Ranariddh: Royalists Still Political Force

Funcinpec is still the nation’s “second political force” despite the royalist party’s disappointing performance in Sunday’s commune council elections, Fun­cinpec Presi­dent Prince Norodom Ran­ariddh said Monday.

“We should not analyze this as a defeat of Funcinpec,” the prince said. “Of course, I am not satisfied with the number of seats” won by the party.

Political observers said Sunday’s lukewarm Funcinpec performance—unofficial results point to CPP dominance throughout the country with Funcinpec running behind the Sam Rainsy Party in Phnom Penh and several prov­inces—could be seen as a warning signal concerning the party’s future viability.

Funcinpec’s “policy of passive cooperation” with the CPP and its decision to join with the CPP in a government coalition after the 1998 national elections disappointed many supporters, said Lao Mong Hay, executive director of the Khmer Institute of Dem­ocracy.

“It has been the fate of those parties who offer to align themselves with the CPP in the past to disappear,” Lao Mong Hay said.

Another observer who requested anonymity said Sunday’s poor showing was a “real warning about the political role Funcinpec plays with CPP.”

“If the party chooses the same pattern for 2003 and fails to send a clear, new message to voters, then we could see the beginning of the collapse of Funcinpec,” the observer said.

Prince Ranariddh said the party was victimized by voters who registered to vote, but did not show up at the polls. He said that more than one million voters, or about 20 percent of those who registered in August, did not turn out Sunday. Many of those votes would have been cast for Funcinpec, he said. The political observer agreed that many of these votes would have gone to Funcinpec.

The prince also alleged there was some intimidation and bribery of voters who were loyal in the past to Funcinpec.

“The vote was free? Maybe. Fair? For us, maybe not very fair,” he said.

Funcinpec was hampered by its status as a coalition partner with the CPP, which keeps it from aggressively speaking out on important issues, the prince said.

“Sam Rainsy performed very well, thanks to me, because I allow him to speak out…through the National Assembly. And in Phnom Penh, let’s say that we were victims of the coalition,” Prince Ranariddh said. “In the opposition, [Sam Rainsy] can speak loudly, and not us. We are responsible.”

Sam Rainsy, a former Funcinpec member who left to form his own party in 1995, said the country’s “political landscape changed dramatically” Sunday. He urged Funcinpec members Monday to join his party.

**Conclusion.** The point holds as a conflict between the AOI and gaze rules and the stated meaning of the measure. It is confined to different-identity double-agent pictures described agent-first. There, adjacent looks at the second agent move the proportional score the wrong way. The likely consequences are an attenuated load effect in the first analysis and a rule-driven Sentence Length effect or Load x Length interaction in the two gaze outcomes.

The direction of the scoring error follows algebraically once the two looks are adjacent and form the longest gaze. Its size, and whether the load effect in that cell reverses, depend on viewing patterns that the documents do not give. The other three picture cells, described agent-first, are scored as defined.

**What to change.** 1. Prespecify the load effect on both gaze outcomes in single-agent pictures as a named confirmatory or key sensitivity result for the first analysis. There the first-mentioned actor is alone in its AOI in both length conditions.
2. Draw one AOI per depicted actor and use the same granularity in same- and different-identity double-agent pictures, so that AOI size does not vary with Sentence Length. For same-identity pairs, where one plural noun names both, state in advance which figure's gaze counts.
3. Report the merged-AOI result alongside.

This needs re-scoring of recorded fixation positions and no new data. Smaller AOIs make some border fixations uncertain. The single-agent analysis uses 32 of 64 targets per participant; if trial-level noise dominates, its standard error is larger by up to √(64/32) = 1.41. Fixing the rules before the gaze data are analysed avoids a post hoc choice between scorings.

Responding to those remarks, Prince Ranariddh said Funcinpec continues to be bigger and more capable than the Sam Rainsy Party. He said preliminary results show Sam Rainsy did not perform well outside Phnom Penh and ran third behind Funcinpec in many provinces.

“If Sam Rainsy is willing, he can come and join us. People have to realize that the Sam Rainsy Party is not able to win over the CPP,” the prince said. “The only result the Sam Rainsy Party could obtain is to weaken Funcinpec.”

Prince Ranariddh said the party must make changes in strategy and party structure ahead of next year’s national elections. But he said he would not step down as party president. “We should not make any confusion between the popularity of Funcinpec and…the president,” he said.

Telephone calls to Funcinpec Secretary-General Prince Norodom Sirivudh Monday were referred to the party’s deputy secretary-general, Nhiek Bun Chhay.

In order to do well in 2003, Funcinpec will have to better explain to voters the party’s relationship with the CPP, Nhiek Bun Chhay said. It is possible that some of the people who gave Funcinpec more than 30 percent of the vote in the 1998 national elections were disappointed that the party later joined with the CPP to form a coalition, he said.

“That is one point, but it is not a big issue,” Nhiek Bun Chhay said. “People realize that Funcinpec joined with CPP for peace and stability.”

Funcinpec did not do well because they did not show the people who voted for them in 1993 and 1998 how the party remains different from the CPP, the observer said. The ambiguous reaction from top Funcinpec officials to the numerous instances of threats, intimidation and killing of their supporters in the months preceding Sunday’s election damaged confidence among Funcinpec’s traditional supporters, the observer said.


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